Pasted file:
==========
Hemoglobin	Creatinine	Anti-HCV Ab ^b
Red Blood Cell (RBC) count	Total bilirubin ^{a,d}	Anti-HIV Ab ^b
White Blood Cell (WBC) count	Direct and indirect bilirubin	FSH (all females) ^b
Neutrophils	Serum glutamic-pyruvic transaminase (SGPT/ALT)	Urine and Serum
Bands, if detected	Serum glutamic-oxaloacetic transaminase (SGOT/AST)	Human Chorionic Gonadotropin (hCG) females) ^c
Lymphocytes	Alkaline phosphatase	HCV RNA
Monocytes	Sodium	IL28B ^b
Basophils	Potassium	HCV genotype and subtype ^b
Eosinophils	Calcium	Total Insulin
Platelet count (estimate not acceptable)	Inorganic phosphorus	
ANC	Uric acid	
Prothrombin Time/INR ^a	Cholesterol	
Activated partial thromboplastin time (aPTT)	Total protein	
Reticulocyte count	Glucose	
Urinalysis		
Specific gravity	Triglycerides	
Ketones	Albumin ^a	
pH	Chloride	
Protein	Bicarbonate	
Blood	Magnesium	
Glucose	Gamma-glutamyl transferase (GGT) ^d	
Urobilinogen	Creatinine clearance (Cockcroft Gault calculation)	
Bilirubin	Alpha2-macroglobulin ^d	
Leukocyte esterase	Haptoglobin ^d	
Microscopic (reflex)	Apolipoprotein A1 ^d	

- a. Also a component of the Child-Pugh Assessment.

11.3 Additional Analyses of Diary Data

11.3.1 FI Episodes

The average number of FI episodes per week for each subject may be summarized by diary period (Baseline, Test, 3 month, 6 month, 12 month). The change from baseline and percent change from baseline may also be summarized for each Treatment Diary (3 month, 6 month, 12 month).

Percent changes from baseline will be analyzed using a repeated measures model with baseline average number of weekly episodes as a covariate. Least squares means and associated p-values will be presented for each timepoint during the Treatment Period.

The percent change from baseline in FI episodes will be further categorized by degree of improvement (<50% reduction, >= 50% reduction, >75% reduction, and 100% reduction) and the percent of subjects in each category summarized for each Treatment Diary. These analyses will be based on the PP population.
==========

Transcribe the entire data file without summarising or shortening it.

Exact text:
Hemoglobin	Creatinine	Anti-HCV Ab ^b
Red Blood Cell (RBC) count	Total bilirubin ^{a,d}	Anti-HIV Ab ^b
White Blood Cell (WBC) count	Direct and indirect bilirubin	FSH (all females) ^b
Neutrophils	Serum glutamic-pyruvic transaminase (SGPT/ALT)	Urine and Serum
Bands, if detected	Serum glutamic-oxaloacetic transaminase (SGOT/AST)	Human Chorionic Gonadotropin (hCG) females) ^c
Lymphocytes	Alkaline phosphatase	HCV RNA
Monocytes	Sodium	IL28B ^b
Basophils	Potassium	HCV genotype and subtype ^b
Eosinophils	Calcium	Total Insulin
Platelet count (estimate not acceptable)	Inorganic phosphorus	
ANC	Uric acid	
Prothrombin Time/INR ^a	Cholesterol	
Activated partial thromboplastin time (aPTT)	Total protein	
Reticulocyte count	Glucose	
Urinalysis		
Specific gravity	Triglycerides	
Ketones	Albumin ^a	
pH	Chloride	
Protein	Bicarbonate	
Blood	Magnesium	
Glucose	Gamma-glutamyl transferase (GGT) ^d	
Urobilinogen	Creatinine clearance (Cockcroft Gault calculation)	
Bilirubin	Alpha2-macroglobulin ^d	
Leukocyte esterase	Haptoglobin ^d	
Microscopic (reflex)	Apolipoprotein A1 ^d	

- a. Also a component of the Child-Pugh Assessment.

11.3 Additional Analyses of Diary Data

11.3.1 FI Episodes

The average number of FI episodes per week for each subject may be summarized by diary period (Baseline, Test, 3 month, 6 month, 12 month). The change from baseline and percent change from baseline may also be summarized for each Treatment Diary (3 month, 6 month, 12 month).

Percent changes from baseline will be analyzed using a repeated measures model with baseline average number of weekly episodes as a covariate. Least squares means and associated p-values will be presented for each timepoint during the Treatment Period.

The percent change from baseline in FI episodes will be further categorized by degree of improvement (<50% reduction, >= 50% reduction, >75% reduction, and 100% reduction) and the percent of subjects in each category summarized for each Treatment Diary. These analyses will be based on the PP population.